A Drought-Tolerant Yard

Enjoy the beauty of a drought-tolerant yard and gardens.
by Kathy Van Mullekom, a lifelong gardener and gardening writer living in York County, Virginia

When husband Ken and I lived in the Kiln Creek area of Newport News, we had a fescue lawn that an underground irrigation system kept lush and green.

Ken loved that watering system. Many evenings, he and neighborhood men stood in the street, admiring each other’s lawn and comparing notes on who had the greenest lawn. I used to chuckle at their manly competition.

I, however, was not a fan of the irrigation system. We had a small lot, which meant shrubs and perennials got too much moisture while the lawn thrived.

All that watering also made our water bill grow.

When we moved back to the Seaford area of York County, I was determined to have a pretty yard and gardens without an irrigation system. Our first Seaford yard was mostly native pine woods planted with bulbs, Japanese maples, ferns and camellias. I planted each fall so any new plants could develop good root growth over winter. I dragged hoses to give them supplemental water their first summer, but after that they were on their own and they did fine. Our small lawn was fescue, which we annually reseeded and fertilized in fall; planting fescue in the spring is not the best idea because root growth is minimal before hot, dry weather sets in.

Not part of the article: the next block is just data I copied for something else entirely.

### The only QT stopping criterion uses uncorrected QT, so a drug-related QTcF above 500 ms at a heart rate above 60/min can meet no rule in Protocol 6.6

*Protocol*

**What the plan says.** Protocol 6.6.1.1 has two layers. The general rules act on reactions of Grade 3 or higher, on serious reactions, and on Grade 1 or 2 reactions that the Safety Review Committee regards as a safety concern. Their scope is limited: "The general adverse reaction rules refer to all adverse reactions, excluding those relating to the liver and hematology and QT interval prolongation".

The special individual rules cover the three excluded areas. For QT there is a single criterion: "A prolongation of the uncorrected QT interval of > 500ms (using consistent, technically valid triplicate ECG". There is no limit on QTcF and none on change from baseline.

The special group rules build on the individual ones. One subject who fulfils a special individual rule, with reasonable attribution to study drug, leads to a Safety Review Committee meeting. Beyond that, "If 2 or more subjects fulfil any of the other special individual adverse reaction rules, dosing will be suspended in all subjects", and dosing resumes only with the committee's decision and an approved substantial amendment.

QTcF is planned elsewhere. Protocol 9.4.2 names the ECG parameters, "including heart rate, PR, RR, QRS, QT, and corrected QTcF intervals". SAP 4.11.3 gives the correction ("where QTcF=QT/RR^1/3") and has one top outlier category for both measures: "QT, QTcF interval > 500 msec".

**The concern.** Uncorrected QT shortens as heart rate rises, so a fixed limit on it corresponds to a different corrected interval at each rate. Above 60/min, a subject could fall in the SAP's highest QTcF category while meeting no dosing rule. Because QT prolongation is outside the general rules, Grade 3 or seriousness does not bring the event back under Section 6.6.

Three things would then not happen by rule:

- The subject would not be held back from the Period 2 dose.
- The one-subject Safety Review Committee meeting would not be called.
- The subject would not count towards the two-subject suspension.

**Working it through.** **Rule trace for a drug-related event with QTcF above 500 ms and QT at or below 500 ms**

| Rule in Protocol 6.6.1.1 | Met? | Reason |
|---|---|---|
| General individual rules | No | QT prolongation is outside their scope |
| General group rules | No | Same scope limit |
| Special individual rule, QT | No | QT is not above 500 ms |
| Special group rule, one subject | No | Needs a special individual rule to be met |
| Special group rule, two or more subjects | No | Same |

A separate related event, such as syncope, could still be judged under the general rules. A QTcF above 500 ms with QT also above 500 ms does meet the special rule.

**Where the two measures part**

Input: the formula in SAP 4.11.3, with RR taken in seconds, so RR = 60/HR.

Our current lawn is Tifway Bermuda sod installed when we built the house nine years ago. During summer, it looks and feels like thick carpet with few, if any, weeds. It loves summer’s hot, dry days; it may brown here and there during prolonged periods of no rainfall but a summer shower perks it up again.

Our beds are big, bold and beautiful, planted with species that seldom need extra water -- ornamental grasses (Morning Light miscanthus is my favorite), nandinas, rose-of-sharon, milkweed, bee balm, cup plant, mountain mint, joe-pye weed, wax myrtle, eastern red cedar, vitex, bald cypress, crape myrtles, Virginia sweepspire, beauty berry and sweet bay magnolia.

A small wooded area contains camellias and hydrangeas. I heap compost around the base of hydrangeas to help keep them hydrated and upright (not droopy from heat) during 90-degree days.

Now that California is experiencing a historical drought, I’m glad I’ve learned to garden with minimum watering because conservation is smart living anywhere and everywhere.